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How To Cook Fish From Frozen

How to cook fish from frozen.

Did you know that you can cook fish from frozen? In this post you’ll learn how to cook fish like cod and salmon from frozen – there’s a basic method plus one for breaded fish. This post contains an affiliate link for Catch Sitka Seafoods, and a $15 off coupon code as well!

What do you do when you forget to take something out of the freezer for dinner? You know that mad panic. You’re halfway home from work or from picking up the kids when you realize that you don’t have any dinner plans. Suddenly you’re pulling a U-turn to head to the grocery store, find something quick and easy to make, stand in line to pay, and then finally back into the car and headed home.

And you still have to actually *make* dinner.

But you know what? This doesn’t happen to me anymore. Not since I learned how to cook fish from frozen.

Can You Cook Fish From Frozen?

Yes! Now that I’ve discovered how to cook fish from frozen, there’s way fewer panicked evenings trying to figure out dinner. Since I learned this technique, I make sure to always have fish fillets or portions in the freezer ready to pop in the oven at a moment’s notice. Cod, salmon, and more are now so much easier to enjoy!

And actually, lately I’ve been having that seafood delivered from Catch Sitka Seafoods. They freeze their fish portions dock side right after they’re sustainably caught and portioned so that when they arrive at my house, they’re actually sushi grade. It’s really amazing!

If you’d like to try this wonderful Alaskan seafood for yourself, head over here and use coupon code COOKTHESTORY15 to save $15 off of your first box!

Here’s a video showing how to cook fish from frozen:

The fish fillets and portions that they send to you can go straight from the freezer into the oven once you know how to do it. The result is perfectly cooked fish every time.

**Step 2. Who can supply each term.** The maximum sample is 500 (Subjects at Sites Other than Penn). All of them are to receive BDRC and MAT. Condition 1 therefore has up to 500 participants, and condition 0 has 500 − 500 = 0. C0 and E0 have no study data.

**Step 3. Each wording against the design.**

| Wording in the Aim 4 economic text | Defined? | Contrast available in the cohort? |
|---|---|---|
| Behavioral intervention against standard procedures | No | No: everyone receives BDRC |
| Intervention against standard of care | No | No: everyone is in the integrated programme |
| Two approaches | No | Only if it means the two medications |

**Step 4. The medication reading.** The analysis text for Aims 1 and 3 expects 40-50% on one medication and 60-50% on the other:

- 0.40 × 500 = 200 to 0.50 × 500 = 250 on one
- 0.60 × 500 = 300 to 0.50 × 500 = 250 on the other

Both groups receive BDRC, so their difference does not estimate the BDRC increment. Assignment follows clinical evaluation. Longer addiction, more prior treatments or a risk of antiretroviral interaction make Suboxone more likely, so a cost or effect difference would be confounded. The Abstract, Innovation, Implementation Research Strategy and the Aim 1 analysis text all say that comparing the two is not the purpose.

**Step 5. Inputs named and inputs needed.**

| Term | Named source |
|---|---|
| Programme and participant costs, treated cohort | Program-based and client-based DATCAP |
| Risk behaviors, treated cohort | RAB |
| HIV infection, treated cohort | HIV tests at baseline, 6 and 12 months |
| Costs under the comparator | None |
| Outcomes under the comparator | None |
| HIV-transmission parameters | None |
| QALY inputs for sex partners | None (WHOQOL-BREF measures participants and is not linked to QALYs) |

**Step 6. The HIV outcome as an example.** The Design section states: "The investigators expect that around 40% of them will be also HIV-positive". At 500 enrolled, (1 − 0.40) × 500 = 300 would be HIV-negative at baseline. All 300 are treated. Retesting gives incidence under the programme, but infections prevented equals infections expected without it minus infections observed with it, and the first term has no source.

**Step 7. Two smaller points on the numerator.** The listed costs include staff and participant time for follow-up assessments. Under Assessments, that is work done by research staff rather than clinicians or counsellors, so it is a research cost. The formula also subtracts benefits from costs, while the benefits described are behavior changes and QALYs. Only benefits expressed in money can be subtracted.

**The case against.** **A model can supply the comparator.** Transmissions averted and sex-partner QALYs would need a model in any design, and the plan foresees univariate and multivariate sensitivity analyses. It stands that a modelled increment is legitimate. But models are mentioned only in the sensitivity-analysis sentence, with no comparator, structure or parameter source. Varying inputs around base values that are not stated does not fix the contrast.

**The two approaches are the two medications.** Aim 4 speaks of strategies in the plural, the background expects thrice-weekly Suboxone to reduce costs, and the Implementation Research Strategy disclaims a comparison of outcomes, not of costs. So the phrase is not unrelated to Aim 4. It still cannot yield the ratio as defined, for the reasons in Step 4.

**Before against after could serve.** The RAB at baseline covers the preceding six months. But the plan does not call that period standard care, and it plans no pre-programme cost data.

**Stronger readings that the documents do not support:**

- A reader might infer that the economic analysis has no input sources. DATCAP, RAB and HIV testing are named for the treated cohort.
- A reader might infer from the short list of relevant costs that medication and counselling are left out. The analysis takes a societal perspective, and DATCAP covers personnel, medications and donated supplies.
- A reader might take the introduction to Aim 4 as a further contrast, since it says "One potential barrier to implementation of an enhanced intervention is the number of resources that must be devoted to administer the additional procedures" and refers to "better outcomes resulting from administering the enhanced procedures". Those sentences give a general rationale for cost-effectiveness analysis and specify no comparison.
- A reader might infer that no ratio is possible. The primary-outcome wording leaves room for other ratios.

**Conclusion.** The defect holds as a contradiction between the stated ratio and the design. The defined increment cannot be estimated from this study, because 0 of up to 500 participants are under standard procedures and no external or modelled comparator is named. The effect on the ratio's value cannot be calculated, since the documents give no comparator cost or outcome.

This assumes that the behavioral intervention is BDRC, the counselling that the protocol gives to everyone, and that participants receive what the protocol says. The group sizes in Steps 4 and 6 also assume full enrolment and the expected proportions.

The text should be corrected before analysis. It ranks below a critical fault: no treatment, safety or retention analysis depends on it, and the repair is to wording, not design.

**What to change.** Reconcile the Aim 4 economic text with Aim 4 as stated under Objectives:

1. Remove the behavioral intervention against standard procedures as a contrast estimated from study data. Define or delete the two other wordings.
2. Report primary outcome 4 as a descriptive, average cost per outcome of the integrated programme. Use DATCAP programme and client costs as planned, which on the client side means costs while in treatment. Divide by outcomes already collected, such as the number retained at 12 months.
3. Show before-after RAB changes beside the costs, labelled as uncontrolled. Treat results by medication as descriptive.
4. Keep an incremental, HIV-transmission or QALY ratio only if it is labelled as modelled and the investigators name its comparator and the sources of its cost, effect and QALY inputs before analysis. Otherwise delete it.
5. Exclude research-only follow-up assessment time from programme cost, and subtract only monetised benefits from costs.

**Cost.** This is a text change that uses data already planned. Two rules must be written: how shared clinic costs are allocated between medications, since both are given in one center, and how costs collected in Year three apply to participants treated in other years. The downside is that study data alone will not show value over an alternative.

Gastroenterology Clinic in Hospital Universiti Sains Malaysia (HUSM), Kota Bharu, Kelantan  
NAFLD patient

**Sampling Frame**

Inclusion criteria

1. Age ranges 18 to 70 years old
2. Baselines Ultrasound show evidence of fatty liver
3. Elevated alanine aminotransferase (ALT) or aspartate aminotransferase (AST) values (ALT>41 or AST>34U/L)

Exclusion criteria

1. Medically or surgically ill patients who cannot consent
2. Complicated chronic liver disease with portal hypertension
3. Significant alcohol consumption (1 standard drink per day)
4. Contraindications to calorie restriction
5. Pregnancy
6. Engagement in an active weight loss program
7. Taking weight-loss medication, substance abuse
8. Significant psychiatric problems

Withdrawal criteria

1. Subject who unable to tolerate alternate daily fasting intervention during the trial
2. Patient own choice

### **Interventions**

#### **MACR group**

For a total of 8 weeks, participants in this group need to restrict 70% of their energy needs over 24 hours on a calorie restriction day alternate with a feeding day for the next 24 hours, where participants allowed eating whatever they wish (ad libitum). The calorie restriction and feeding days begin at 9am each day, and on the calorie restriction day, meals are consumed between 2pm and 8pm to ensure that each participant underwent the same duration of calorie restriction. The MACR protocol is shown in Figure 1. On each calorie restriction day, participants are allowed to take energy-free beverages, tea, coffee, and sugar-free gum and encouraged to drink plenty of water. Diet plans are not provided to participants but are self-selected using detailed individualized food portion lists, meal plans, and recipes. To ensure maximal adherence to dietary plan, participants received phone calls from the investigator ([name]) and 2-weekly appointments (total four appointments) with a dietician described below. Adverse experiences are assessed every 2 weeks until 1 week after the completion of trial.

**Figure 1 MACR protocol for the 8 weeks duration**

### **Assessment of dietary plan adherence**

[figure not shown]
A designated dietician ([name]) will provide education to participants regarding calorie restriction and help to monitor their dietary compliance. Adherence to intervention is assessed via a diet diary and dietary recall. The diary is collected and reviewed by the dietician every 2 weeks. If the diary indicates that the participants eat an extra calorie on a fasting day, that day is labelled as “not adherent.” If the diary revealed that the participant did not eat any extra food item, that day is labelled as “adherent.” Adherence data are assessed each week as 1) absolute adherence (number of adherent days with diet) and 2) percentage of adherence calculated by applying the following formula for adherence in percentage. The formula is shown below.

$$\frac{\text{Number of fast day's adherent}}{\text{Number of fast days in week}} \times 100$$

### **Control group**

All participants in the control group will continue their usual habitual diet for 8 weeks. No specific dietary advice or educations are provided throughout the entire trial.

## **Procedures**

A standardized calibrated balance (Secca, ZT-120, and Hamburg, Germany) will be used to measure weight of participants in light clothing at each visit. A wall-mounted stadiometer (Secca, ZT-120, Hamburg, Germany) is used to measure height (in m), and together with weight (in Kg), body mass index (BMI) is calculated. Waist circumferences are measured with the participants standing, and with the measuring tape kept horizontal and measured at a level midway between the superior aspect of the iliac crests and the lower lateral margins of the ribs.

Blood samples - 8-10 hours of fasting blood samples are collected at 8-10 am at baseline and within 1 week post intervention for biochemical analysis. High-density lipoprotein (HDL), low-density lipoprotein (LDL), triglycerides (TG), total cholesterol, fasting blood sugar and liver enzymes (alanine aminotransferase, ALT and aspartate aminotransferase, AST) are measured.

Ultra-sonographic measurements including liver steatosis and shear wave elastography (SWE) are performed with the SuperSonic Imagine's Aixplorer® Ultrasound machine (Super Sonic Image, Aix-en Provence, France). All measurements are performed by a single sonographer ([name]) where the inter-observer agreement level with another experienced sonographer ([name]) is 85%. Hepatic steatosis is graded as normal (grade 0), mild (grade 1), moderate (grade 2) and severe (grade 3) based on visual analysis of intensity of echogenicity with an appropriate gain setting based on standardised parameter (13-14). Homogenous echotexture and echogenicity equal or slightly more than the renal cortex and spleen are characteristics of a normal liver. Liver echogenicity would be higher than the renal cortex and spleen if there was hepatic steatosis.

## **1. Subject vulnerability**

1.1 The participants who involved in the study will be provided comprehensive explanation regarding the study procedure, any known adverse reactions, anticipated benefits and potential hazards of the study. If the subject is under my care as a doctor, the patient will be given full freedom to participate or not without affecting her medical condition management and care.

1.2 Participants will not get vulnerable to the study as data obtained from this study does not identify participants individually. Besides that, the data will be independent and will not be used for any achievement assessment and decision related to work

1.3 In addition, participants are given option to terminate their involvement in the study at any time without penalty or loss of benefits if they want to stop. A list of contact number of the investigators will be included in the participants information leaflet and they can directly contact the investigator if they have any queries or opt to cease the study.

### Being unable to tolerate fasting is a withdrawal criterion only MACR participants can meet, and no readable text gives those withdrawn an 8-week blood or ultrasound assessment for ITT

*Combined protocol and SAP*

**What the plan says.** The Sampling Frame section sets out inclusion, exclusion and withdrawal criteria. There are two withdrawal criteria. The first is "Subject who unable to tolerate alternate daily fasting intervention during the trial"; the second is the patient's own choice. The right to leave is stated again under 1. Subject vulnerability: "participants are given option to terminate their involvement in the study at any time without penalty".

The best part about it though is that I can enjoy my favorite seafood even in the months when it’s not in season. This makes me very happy. All in all, it’s a smart and healthy choice for my family.

Oh, and in case you’re curious, you can cook shrimp from frozen too. Now onto the fish fillets….

Making Breaded Fish From Frozen

I lightly oiled cod portions and put them on a heavy-duty baking sheet that can withstand a high temperature then baked at 450°F until nearly cooked through (about 10 minutes).

Meanwhile, I also baked some lightly seasoned, lightly oiled Panko crumbs until a toasty browned (3-5 minutes at 450°F).

I then removed the fish from the oven and brushed the tops of the fillets lightly with a mixture of half dijon mustard and half milk, and then sprinkled the fillets with the toasted breadcrumbs.

The cod then went back into the oven until the fish registered 145F on an instant-read thermometer and was flaky in the middle.

Easy, right?

I hope you love this easy and convenient way to cook fish!

Christine ;)


How To Cook Fish From Frozen

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  • Author: Christine Pittman
  • Prep Time: 2 minutes
  • Cook Time: 12 minutes
  • Total Time: 14 minutes
  • Yield: 4 servings 1x
  • Category: Entrée
  • Method: Baked
  • Cuisine: American


Did you know that you can cook fish from frozen? These are the basic instructions for cooking cod and salmon portions from frozen. To make the fish with crunchy crumb crust pictured here, the instructions are immediately above this recipe.


  • 4 (4-6 oz.) cod or salmon portions
  • 2 tsp. olive oil or vegetable oil
  • Salt, pepper and/or other seasonings or sauce


  1. Preheat oven to 450°F.
  2. Remove frozen fish from all packaging and rinse under cold running water to remove any ice crystals.
  3. Arrange fish in a single layer on a baking sheet. Brush lightly with oil on all sides.
  4. Bake for 4-5 minutes. Remove from the oven and add seasonings or sauce.
  5. Continue to bake until hot and flaky in the center, about 8-12 more minutes. Thicker portions may need to be flipped over halfway through cooking and may require a few extra minutes to cook through.
This post originally appeared in April 2014 and was revised and republished in September 2021.